In the late 19th and early 20th centuries, huge fortunes were being made in a string of American industrial centers: Pittsburgh, Buffalo, Detroit, Cleveland. Today we tend to think of them only as Rust Belt has-beens. But the people making the money used a chunk of it for civic improvements like art galleries and botanical gardens in their communities. Today the wealth of these cities is in their architecture and art and they offer untold treasures if you are willing to look beyond their troubles.
As I mentioned before, we have taken to stopping in Cleveland to spend time at the museum every time we go out East. Their collection is breath-taking in scope and I always find a new treasure like this Mondrian below.
One of the things that has been drawing us off the highway is the fact the Cleveland Museum of Art has been undergoing a major addition. Each time we visit more galleries are open and the final design of the new building is now almost completely revealed. We took these shots when we stopped there last summer.
The classical old building and the contemporary addition are connected with an atrium whose walls and ceiling are glass.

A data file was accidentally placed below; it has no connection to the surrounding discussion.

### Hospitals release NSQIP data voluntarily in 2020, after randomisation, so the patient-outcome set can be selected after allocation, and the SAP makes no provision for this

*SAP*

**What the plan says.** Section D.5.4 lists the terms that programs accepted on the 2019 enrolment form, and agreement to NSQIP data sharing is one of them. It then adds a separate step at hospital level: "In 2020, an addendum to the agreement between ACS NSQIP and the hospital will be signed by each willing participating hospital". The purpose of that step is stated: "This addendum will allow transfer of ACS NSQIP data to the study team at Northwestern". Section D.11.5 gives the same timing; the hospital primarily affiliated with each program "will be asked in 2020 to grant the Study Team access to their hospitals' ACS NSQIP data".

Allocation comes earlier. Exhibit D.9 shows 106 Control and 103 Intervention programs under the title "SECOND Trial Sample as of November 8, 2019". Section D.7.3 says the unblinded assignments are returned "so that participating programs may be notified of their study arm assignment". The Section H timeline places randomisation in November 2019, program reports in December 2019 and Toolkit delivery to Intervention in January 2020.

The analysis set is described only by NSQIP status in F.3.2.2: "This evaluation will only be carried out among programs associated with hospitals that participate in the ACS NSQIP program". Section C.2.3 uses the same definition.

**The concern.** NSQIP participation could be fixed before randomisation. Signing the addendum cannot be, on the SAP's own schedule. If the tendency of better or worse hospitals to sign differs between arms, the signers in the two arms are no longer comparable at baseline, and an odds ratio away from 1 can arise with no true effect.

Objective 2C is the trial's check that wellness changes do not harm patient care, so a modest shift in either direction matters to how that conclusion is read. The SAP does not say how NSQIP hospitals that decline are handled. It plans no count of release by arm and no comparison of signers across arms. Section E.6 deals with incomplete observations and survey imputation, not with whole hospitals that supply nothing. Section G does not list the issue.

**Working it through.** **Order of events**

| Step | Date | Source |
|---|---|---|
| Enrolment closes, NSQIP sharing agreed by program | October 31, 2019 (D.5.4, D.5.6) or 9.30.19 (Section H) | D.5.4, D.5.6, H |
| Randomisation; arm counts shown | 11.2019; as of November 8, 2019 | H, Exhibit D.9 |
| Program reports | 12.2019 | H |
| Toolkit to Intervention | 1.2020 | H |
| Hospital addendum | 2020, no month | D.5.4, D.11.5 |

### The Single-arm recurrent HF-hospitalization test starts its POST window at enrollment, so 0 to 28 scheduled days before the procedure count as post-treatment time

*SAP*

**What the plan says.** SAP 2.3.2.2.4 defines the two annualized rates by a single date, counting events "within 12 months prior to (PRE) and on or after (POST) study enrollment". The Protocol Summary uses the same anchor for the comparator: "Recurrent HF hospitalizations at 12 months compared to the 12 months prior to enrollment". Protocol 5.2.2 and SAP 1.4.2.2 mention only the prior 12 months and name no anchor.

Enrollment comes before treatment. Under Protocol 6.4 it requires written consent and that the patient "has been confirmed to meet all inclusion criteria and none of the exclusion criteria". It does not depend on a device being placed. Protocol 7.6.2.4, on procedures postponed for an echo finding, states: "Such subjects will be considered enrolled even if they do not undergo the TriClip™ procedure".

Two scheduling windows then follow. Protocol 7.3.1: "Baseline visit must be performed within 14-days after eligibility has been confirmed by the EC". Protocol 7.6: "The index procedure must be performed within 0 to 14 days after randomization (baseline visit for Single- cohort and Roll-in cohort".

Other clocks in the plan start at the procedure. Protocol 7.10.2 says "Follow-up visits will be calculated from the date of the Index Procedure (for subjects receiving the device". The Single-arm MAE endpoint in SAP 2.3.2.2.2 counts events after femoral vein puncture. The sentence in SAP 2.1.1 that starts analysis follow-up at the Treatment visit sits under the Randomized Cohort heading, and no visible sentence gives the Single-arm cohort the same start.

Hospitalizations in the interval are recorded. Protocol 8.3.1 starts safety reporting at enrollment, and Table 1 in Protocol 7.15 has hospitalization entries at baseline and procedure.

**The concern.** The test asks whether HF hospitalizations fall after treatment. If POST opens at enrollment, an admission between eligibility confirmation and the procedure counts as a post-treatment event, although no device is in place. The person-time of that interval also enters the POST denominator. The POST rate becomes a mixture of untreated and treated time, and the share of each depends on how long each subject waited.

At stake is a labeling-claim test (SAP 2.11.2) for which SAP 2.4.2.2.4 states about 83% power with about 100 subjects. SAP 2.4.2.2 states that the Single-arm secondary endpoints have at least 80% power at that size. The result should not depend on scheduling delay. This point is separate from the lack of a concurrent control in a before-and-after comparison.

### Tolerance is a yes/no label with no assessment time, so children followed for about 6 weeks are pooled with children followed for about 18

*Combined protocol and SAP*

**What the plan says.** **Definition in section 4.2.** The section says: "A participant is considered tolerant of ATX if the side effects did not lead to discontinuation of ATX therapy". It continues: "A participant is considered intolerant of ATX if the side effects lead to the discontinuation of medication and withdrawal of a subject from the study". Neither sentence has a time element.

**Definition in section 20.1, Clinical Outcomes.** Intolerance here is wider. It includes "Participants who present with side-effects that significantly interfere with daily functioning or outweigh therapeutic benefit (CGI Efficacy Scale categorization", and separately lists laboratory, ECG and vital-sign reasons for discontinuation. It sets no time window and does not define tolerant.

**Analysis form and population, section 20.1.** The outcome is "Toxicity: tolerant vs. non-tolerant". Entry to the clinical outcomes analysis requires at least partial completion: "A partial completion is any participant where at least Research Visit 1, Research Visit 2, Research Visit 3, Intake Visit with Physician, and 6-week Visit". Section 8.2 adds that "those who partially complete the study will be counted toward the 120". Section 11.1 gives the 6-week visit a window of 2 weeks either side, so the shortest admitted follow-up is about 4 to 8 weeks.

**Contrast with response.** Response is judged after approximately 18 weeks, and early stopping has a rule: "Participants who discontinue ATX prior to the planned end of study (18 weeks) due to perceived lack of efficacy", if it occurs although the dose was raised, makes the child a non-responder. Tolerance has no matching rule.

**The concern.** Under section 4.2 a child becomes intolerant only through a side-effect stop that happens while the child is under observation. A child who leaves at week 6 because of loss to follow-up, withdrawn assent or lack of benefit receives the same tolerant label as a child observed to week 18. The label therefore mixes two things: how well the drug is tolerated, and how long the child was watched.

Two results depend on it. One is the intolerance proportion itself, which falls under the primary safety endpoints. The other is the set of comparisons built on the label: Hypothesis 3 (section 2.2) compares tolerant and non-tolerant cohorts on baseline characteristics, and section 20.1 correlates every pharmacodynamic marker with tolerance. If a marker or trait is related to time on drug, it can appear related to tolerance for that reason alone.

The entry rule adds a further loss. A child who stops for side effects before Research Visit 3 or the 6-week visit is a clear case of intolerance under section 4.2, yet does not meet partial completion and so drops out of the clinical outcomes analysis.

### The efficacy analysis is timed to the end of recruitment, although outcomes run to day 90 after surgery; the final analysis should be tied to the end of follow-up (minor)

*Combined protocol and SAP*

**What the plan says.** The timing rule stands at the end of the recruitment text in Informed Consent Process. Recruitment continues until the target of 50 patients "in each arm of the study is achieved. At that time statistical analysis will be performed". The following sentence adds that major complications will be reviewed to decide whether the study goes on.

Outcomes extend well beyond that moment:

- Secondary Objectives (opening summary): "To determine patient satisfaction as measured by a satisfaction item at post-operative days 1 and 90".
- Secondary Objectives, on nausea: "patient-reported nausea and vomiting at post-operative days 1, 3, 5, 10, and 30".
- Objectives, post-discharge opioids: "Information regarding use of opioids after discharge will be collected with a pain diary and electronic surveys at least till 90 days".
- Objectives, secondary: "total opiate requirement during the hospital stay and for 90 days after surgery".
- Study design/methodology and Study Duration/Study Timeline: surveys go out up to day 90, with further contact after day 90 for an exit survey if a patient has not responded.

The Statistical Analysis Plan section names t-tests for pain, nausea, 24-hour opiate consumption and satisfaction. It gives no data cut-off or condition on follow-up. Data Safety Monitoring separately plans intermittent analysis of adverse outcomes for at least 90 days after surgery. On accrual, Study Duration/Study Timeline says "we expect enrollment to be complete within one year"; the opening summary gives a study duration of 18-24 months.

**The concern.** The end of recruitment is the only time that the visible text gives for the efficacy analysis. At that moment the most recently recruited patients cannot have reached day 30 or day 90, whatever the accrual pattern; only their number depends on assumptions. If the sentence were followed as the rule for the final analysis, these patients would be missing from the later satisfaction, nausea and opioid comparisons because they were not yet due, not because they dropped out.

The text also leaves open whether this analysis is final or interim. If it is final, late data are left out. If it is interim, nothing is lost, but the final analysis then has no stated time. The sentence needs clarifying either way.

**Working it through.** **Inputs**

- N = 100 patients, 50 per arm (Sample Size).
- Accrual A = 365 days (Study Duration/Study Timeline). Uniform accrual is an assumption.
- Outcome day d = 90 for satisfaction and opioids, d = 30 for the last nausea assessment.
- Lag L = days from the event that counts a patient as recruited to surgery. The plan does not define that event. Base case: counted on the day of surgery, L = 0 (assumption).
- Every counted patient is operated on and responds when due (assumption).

The vast space includes two large areas filled with a variety of mostly green plants and with benches where you can relax and enjoy the greenery up close.
The plants add a softness that nicely contrasts with all the hard edges of the architecture. And the waving bamboo fronds are completely magical in that space.
There are also green spaces on the various roofs. All of these are newly planted gardens, so I am looking forward to watching them grow and change on future visits.
You get glimpses of constantly changing sky and clouds through the dramatic glass architecture.
The exterior of the original building includes formal gardens and massive urns on pedestals holding equally massive floral displays . . .
and sculpture whose mood can change as quickly as the weather.